Abstract: This seminar will discuss the current adult longevity revolution. The number of centenarians is doubling on average every ten years in developed countries, introducing a “fourth age group” and fundamentally changing the age distribution of OECD populations. What should we assume in our models for future life expectancy? Are there limits to growing older and if so where would they be? Jean-Marie Robine will discuss the consequences and the dynamics of the emergence of new age groups and how this will affect societies which have traditionally been organized in three age groups (young people, working age people and the elderly people). What does ageing well mean in this context? Policy makers and researchers need to consider that the ageing process differs between men and women, between socio-economic groups and by other individual characteristics. Another challenge is to find ways to ensure that longer lives are not increasingly spent in bad health and disability. The seminar will also explore what a society based on four age groups could look like.
Jean-Marie Robine is Research Professor at INSERM, the French National Institute of Health and Medical Research (http://www.inserm.fr), within the CERMES Research group in Paris and Unit 1198 in Montpellier where he heads the research team Biodemography of longevity and vitality. He is also a Professor at the advanced school Ecole pratique des hautes études (http://www.ephe.sorbonne.fr) in Paris. He is a leading demographer in the study of human longevity and the relationships between health and longevity. His research explores the impact that the increase in adult life durations may have on the health status of older populations. Prof. Robine has been instrumental in organising international efforts to study supercentenarian and he is founder of the International Database on Longevity. He currently hosts the largest European supercentenarian dataset. He is coordinator of the International Network on Health Expectancy (REVES), which brings together more than 100 researchers worldwide (www.reves-network.org). He has been Principal Investigator in many international collaborative projects on life expectancies and he has more than 200 publications in peer-reviewed journals.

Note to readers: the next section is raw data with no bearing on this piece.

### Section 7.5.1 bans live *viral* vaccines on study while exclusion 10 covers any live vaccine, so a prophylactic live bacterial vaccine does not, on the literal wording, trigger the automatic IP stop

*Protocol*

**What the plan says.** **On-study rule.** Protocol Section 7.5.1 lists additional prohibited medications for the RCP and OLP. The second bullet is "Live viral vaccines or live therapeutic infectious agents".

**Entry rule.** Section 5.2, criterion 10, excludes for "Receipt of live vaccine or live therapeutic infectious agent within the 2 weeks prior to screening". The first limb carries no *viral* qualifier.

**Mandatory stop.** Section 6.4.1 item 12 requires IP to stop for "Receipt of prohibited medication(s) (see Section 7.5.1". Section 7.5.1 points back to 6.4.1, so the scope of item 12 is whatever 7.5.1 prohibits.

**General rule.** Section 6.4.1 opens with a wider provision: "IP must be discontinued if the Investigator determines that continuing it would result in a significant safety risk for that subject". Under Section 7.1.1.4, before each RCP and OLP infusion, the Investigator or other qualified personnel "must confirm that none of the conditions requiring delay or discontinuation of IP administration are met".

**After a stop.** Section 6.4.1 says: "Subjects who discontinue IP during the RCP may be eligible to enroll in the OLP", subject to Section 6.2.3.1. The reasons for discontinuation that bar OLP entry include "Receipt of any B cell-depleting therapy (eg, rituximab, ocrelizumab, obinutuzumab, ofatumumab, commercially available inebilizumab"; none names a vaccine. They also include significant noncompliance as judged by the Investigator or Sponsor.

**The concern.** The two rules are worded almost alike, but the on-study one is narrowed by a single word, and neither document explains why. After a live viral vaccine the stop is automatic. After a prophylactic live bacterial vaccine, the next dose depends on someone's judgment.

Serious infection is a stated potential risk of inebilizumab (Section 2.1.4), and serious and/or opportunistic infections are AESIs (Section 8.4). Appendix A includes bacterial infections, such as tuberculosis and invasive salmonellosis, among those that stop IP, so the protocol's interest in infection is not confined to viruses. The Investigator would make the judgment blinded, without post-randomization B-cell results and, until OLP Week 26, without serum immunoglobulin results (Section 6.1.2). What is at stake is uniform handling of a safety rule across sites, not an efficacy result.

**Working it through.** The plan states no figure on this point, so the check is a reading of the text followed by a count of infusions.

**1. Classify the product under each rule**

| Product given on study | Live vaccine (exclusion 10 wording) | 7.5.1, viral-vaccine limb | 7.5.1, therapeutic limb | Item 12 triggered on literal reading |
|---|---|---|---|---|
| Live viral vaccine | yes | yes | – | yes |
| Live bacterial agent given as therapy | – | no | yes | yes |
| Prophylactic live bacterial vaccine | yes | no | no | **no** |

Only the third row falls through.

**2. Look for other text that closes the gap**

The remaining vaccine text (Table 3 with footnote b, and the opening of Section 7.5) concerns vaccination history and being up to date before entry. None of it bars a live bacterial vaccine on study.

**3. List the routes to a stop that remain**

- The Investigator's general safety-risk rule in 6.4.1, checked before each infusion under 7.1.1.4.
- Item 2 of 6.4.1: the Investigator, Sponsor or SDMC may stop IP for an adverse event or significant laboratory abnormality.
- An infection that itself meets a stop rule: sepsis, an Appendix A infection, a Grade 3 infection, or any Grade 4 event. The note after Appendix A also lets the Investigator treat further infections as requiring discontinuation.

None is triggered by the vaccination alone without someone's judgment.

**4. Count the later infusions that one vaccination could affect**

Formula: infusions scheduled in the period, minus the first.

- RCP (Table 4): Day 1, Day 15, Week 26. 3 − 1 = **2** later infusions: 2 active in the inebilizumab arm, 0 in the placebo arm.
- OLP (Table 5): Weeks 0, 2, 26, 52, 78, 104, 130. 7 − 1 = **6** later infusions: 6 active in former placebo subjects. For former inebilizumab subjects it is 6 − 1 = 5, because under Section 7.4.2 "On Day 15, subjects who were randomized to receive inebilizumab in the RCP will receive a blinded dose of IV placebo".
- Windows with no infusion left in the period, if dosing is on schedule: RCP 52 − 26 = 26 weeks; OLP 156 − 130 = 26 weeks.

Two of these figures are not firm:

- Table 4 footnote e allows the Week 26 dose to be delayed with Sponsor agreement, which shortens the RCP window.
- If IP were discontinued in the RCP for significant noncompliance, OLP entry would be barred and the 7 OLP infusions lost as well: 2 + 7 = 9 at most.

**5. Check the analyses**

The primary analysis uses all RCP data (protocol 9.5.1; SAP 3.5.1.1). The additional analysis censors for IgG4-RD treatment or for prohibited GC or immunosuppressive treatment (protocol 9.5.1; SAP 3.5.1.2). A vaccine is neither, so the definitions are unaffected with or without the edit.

For enquires, please contact Emilie Courtin (E.Courtin@lse.ac.uk) or Mauricio Avendano (email@example.com).
1 March 2016
From the Nuffield Council on Bioethics Newsletter (March 2016):
The Council has published a briefing note on the ethics of public health interventions to manage infectious disease, with a particular focus on the current Zika epidemic.
The briefing note draws on previously published Council reports on public health ethics, research in developing countries, solidarity, biological and health data and the regulation of emerging biotechnologies.